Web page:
What happened

The stock of Tesla (TSLA -4.02%) resumed its meteoric rise in late October, and shares have soared more than 33% just since Oct. 22. For the full month of October, Tesla shares gained 43.7%, according to data provided by S&P Global Market Intelligence.

So what

The ramp up in share price effectively started with reports of a large rental fleet order for Tesla's Model 3 sedans, but Elon Musk took to Twitter to dispute that a contract had been signed. While that may seem like negative news, Musk's comments included some details that actually should make Tesla shareholders even more confident in the company's near-term business prospects. 

Stock chart with green bars and arrow indicating rising share price.

Image source: Getty Images.

At the same time, Tesla shares are rising in the face of increasing, and high-profile, competition, and as the federal government discusses adding tax incentives for some electric vehicle (EV) purchases. 

Now what

Rental car company Hertz announced that it was making a "significant investment to offer the largest EV rental fleet in North America and one of the largest in the world." That investment, it said, included 100,000 Teslas that it would purchase by the end of 2022. Shares of both Hertz and Tesla jumped the day of the announcement. After the announcement, Hertz began running television ad campaigns with football star Tom Brady that showcased a parking garage full of Tesla Model 3s. 

But while a large order initially seemed like a boost for Tesla, Elon Musk took to Twitter a few days later and downplayed the Hertz deal in response to a user's post. Musk, in fact, said that no contract had been signed with Hertz for the electric cars. Musk stressed that any fleet sale would be at the same margin that Tesla gets from consumer sales, rather than at discounts like many traditional automakers give rental companies.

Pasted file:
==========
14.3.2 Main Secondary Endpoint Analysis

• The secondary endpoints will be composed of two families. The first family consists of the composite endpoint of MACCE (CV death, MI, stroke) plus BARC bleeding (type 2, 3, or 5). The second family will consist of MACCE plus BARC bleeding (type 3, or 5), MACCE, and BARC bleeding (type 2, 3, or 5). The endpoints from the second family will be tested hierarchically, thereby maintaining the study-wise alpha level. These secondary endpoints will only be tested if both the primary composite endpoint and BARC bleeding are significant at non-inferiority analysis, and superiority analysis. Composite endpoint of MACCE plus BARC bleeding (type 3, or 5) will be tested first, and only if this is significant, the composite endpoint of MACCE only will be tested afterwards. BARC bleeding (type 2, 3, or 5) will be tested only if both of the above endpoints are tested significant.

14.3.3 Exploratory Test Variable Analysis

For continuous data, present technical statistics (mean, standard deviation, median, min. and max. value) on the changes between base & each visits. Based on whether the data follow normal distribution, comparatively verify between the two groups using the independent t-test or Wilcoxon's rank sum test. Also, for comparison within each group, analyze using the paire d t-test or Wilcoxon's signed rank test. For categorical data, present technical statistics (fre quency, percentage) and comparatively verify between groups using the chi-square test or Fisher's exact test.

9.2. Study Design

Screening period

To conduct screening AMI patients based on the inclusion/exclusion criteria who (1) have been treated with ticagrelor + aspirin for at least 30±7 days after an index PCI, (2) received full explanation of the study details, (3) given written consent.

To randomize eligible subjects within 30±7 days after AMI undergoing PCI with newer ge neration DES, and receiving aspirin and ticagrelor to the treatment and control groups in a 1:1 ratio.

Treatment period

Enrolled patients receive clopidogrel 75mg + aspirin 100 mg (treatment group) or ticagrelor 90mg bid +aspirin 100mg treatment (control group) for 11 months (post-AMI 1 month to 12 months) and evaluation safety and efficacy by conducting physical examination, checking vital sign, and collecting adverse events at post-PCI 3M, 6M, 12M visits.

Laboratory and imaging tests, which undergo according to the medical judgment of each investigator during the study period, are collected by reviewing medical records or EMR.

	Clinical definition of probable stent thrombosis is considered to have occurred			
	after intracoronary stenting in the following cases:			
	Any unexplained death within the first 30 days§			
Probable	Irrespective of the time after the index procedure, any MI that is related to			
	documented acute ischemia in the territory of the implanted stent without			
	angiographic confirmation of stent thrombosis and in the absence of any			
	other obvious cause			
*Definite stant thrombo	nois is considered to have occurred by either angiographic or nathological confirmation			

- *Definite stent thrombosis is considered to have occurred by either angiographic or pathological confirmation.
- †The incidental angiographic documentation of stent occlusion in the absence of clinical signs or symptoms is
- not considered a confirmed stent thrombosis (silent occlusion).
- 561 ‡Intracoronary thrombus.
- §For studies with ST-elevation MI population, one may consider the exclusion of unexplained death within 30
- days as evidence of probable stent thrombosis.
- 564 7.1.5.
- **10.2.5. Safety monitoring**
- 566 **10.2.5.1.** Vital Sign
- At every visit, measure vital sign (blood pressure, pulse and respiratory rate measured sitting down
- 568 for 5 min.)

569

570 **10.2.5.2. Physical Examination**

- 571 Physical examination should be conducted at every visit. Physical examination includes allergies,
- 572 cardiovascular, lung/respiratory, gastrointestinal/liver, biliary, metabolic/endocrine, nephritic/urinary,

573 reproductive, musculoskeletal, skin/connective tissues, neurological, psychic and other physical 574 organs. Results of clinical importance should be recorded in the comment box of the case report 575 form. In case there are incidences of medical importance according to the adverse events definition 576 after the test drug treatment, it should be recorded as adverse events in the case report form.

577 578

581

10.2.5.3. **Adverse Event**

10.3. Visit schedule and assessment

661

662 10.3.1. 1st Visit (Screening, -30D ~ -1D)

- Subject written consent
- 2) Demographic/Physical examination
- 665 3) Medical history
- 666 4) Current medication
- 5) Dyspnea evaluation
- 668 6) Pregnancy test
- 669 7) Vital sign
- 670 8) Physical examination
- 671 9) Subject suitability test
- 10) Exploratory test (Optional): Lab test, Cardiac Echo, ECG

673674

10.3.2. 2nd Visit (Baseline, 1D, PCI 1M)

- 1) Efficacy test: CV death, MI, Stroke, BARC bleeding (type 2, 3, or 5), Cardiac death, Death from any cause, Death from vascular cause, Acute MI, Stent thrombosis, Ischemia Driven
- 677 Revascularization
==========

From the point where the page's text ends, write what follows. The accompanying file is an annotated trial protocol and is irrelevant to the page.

He stressed the company was supply constrained, with demand far outpacing production at this point. That's a good position for a company to be in, and investors kept the stock's rally going. 

Meanwhile, EV start-up Lucid Group recently delivered its first luxury sedans that many think will rival Tesla's dominance. The Air Dream Edition has a battery range of 520 miles on a single charge, far outpacing Tesla's longest range battery. And Amazon-backed Rivian is getting ready to make its debut on the public markets as its electric trucks are being delivered. While competition is ramping up, for now that seems only to be driving more investor interest in the sector. 

In the background of all of that remains the debate over a potential federal spending bill that seeks to motivate the transition to EVs in the U.S. President Joe Biden's Build Back Better plan and the bipartisan infrastructure bill both aim to expand the transition to renewable energy. But the Build Back Better framework may only contain tax incentives for unionized EV manufacturers, which would exclude Tesla. 

That doesn't seem to be dissuading investors from continuing to drive Tesla's stock, though. And any shareholders who held through October found themselves with yet another large monthly gain in Tesla shares.